Chemicals: Carrageenan was purchase from SigmaChemicals Co, StLouis, MO-USA and diclofenac sodium from Olive Laboratories National Industrial Zone Rawat, Islamabad respectively. Ethanol, formalin (37% v/v), and xylene were obtained from Merck, Darmstadt, Germany.
Animals: All the experiments performed on Balb-C mice (25-35 g), divided in different groups, 5 in each group. Animals were kept at the animal house of Riphah Institute of Pharmaceutical Sciences where controlled environmental conditions were maintained with 23-25C, standard diet and tap-water ad libitium. All tests and experiments conducted in this study were in accordance with the guidelines of Laboratory Animal Resources Institute, Commission on Life Sciences University, National Research Council (1996) and prior approval was granted by Ethics Committee of Riphah Institute of Pharmaceutical Sciences, Riphah International University (Ref.#: REC/RIPS/2015/001).
Phytochemical analysis: The Caralluma edulis crude extract was tested, for detection of various chemical constituents according to established protocols (Harborne, 1984; Evans, 1996). Plant material when treated with sodium hydroxide, yellow color appearance indicates the positive result for flavonoids and tannins were positive, when cream yellow color was produced with lead acetate. Blue color formation on the treatment of plant with ninhydrin reagent indicates the presence of proteins. Steroids were detected using chloroform and sulphuric acid, appearance of red coloration shows positive result. Dragendroff's reagent was used for detection of alkaloids, formation of red precipitates is considered positive. Saponins were positive, when froth formation of diluted sample occurs, on vigorous shaking. When extract treated with ferric chloride, appearance of black coloration indicates the presence of phenols.
Glycosides were detected using keller-killiani test, brown ring formation at the interface was considered positive. Carbohydrates were detected using Molisch's test, violet ring formation indicates the presence of reducing sugars.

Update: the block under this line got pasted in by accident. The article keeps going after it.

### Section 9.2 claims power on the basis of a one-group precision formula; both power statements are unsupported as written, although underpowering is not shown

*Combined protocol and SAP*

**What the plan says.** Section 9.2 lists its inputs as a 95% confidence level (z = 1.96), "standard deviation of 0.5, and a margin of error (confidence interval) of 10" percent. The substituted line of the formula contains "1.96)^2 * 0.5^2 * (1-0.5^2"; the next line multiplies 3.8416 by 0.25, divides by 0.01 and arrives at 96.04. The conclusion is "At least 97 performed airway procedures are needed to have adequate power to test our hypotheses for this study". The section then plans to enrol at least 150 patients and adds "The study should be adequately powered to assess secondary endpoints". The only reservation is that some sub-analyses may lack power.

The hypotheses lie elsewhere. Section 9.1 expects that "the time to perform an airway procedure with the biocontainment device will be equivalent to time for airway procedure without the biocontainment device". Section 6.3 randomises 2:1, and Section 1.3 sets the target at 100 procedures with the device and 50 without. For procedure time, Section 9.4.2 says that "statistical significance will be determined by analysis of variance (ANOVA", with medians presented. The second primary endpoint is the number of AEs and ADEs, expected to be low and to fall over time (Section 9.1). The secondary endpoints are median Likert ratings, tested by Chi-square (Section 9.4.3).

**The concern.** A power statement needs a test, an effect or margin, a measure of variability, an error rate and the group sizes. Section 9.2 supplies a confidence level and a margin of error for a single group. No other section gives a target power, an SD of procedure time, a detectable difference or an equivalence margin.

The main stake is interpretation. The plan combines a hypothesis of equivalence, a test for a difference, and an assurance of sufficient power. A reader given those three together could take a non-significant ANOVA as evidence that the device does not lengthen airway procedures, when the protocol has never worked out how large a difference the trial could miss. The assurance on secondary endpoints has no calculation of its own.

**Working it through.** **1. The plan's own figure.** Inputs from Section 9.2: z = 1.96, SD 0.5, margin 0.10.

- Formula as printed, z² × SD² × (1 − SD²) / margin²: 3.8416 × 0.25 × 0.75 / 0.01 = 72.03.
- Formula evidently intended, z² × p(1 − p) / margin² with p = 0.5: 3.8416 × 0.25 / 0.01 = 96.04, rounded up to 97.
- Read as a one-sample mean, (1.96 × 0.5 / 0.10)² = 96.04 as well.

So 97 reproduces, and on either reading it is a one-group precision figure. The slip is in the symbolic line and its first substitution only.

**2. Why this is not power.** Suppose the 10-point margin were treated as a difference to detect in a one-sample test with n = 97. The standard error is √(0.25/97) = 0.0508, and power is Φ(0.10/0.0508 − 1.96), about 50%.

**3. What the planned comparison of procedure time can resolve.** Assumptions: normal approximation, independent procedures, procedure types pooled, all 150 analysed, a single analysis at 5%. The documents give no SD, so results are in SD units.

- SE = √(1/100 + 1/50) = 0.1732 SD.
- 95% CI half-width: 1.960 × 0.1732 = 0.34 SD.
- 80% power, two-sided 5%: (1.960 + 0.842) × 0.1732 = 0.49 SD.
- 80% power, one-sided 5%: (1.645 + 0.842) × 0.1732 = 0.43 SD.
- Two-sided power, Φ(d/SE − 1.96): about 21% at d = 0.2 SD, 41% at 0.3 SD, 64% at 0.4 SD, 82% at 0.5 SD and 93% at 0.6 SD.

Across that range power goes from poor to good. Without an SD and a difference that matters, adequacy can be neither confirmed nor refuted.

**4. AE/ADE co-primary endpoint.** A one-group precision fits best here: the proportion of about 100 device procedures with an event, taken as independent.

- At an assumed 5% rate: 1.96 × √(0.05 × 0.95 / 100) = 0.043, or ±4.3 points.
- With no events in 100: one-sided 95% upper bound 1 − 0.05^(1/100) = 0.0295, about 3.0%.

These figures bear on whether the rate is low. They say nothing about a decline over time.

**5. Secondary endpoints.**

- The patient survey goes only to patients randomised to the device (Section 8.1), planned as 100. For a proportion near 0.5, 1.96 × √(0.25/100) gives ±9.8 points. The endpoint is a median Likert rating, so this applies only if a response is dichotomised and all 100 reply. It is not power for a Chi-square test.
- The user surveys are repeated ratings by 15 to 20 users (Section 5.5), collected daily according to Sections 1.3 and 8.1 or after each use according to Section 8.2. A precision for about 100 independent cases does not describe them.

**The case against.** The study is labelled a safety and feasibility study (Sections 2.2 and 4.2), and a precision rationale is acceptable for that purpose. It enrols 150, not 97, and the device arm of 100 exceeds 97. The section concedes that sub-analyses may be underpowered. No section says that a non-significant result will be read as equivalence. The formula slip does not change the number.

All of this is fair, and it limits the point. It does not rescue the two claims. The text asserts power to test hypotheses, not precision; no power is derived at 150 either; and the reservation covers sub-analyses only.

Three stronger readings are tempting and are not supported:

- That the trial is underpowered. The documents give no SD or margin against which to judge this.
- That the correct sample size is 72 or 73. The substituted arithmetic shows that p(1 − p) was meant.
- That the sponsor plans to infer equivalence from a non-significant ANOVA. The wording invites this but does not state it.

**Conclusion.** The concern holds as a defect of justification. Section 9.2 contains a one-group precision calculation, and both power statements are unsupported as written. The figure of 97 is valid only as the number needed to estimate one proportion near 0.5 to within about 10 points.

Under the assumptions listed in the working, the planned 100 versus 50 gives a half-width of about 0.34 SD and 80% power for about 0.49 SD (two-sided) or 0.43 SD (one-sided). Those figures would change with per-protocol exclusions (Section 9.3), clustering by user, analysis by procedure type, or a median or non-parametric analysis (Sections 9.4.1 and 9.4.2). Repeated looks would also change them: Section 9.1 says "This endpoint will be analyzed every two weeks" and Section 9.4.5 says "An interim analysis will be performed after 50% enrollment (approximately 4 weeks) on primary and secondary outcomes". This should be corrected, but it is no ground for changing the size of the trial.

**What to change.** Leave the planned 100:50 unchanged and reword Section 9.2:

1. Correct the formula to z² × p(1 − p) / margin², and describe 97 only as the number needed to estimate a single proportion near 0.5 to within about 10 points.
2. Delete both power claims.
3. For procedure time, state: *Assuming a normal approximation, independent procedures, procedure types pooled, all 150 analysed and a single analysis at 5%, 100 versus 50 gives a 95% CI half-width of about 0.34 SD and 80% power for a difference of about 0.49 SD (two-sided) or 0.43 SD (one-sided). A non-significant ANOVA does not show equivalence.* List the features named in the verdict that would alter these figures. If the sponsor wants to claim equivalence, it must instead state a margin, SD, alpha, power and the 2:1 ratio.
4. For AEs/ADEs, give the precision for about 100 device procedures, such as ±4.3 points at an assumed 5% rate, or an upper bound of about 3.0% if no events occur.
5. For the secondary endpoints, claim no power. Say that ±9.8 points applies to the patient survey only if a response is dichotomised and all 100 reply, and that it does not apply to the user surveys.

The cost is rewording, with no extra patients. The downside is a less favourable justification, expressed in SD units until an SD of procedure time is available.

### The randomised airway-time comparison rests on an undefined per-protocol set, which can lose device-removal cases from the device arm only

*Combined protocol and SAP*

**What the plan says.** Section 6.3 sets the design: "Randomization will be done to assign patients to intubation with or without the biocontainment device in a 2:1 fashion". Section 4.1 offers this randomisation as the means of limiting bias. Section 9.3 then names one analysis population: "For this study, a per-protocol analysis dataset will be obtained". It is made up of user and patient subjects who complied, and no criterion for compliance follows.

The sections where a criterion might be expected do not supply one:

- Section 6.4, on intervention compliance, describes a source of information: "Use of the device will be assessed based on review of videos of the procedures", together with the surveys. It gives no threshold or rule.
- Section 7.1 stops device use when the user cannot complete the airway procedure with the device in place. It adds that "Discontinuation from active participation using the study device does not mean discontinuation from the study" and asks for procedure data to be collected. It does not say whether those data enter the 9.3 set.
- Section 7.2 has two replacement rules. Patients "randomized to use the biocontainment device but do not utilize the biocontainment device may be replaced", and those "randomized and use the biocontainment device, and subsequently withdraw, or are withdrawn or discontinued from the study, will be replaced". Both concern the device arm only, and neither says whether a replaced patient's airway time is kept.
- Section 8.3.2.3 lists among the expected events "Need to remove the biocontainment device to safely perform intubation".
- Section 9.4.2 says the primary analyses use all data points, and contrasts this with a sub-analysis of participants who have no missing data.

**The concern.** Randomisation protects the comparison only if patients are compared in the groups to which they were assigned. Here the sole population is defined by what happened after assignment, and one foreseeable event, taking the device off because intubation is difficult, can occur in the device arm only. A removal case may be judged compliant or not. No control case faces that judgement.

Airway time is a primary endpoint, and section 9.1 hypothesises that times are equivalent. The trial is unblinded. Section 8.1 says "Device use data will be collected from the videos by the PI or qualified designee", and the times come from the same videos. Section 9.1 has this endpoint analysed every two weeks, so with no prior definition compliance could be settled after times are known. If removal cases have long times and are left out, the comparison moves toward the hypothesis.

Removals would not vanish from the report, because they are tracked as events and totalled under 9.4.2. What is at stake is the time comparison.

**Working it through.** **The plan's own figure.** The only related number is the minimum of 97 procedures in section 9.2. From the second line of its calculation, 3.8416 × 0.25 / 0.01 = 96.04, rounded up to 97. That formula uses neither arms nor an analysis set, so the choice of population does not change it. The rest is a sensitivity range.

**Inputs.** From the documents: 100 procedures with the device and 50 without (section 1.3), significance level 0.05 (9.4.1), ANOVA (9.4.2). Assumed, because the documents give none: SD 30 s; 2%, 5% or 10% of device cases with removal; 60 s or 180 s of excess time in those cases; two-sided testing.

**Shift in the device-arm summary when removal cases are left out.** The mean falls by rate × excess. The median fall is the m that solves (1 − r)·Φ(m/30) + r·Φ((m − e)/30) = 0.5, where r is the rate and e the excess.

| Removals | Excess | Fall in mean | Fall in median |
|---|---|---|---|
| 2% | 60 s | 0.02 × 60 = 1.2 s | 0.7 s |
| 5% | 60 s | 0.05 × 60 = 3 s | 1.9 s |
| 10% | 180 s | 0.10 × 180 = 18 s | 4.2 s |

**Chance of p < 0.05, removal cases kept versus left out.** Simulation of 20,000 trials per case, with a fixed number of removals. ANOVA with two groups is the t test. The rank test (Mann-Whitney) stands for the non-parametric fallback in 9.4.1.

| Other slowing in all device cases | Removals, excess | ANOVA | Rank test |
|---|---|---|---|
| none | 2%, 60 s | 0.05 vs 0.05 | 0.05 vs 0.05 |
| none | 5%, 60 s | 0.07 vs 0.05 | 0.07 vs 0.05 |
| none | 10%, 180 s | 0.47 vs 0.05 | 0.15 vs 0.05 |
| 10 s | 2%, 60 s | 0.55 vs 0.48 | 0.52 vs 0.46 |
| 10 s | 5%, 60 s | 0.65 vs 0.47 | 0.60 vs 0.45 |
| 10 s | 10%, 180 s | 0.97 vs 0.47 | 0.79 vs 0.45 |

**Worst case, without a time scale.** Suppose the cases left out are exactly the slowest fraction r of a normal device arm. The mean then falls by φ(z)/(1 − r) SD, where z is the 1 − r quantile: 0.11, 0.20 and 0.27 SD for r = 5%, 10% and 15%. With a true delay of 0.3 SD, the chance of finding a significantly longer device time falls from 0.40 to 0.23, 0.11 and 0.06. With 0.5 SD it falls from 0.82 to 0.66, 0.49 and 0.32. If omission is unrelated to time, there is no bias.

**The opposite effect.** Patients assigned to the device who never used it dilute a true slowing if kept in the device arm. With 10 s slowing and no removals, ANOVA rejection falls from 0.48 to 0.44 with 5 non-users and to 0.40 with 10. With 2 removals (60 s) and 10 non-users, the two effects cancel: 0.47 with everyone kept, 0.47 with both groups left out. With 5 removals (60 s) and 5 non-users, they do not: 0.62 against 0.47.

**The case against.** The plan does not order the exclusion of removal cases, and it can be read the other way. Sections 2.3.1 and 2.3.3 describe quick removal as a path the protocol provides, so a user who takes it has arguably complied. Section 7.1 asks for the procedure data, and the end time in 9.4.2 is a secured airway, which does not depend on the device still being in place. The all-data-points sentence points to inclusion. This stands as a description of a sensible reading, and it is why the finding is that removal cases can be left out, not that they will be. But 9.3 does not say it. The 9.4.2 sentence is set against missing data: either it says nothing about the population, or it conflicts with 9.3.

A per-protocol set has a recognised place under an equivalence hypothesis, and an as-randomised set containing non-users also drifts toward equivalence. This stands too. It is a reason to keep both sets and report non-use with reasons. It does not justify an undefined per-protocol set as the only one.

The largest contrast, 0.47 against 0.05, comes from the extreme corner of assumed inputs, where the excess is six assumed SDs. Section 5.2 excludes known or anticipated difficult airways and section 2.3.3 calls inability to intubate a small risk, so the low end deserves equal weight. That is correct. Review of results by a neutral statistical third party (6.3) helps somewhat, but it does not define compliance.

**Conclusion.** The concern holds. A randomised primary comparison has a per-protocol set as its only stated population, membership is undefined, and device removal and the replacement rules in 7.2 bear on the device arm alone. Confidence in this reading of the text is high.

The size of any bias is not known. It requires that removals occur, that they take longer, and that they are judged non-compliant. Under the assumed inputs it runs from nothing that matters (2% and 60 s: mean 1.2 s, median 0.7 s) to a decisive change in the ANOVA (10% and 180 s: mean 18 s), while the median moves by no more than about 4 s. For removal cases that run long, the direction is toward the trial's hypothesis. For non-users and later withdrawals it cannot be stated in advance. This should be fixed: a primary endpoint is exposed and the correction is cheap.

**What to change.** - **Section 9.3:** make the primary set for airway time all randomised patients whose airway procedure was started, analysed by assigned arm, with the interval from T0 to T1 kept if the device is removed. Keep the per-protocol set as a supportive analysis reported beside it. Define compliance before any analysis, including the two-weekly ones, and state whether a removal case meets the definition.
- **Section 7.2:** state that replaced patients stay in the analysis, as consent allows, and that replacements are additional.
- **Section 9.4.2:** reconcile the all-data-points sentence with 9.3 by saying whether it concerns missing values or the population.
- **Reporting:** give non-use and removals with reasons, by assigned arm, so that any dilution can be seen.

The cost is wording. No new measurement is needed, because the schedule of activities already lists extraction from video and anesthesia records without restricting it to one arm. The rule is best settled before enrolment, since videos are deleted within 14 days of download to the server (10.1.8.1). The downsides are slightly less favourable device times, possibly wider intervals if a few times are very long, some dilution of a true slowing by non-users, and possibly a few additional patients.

Carrageenan-induced hind paw edema: Overnight fasted mice were used in the study. The paw volume displacement was measured using Plethysmometer, UgoBasile, Italy before administration of any drug (Padilha et al., 2010). Mice with similar paw volume displacement were placed in one group (n=5, each group). Inflammation was induced by carrageenan sub-plantar injection (0.1 mL of 1% solution in Normal saline). 30 minutes prior to carrageenan injection, the group 1st was treated with Normal saline in 10 mL/kg dose, served as control. The second, third and fourth group were treated with Ce.Cr (100, 300 and 1000 mg/kg) ip and fifth group was treated with diclofenac sodium (20 mg/kg) ip. The paw volume displacements were measured at one hour interval upto 5 hour after the carrageenan injection (Ray et al., 2015).
Xylene-induced ear edema: Group-I treated with Normal saline in 10 mL/kg dose, served as negative control. Group II-V with Ce.Cr (30, 100, 300 and 1000 mg/kg) i.p and Group VI with Diclofenac sodium (20 mg/kg). Half an hour, after administration of extract and standard drug, inflammation was induced by the application of 30 uL xylene to the both surface of right ear (Atta and Alkofahi, 1998). Two hour after the application of xylene, mice were sacrificed by cervical dislocation and both ears were excised. Circular sections were cut and weighed. The ear weight changes produced by irritant was expressed as the difference of ear weight of the right and left ear (treated vs. untreated) and % inhibition was calculated as follows: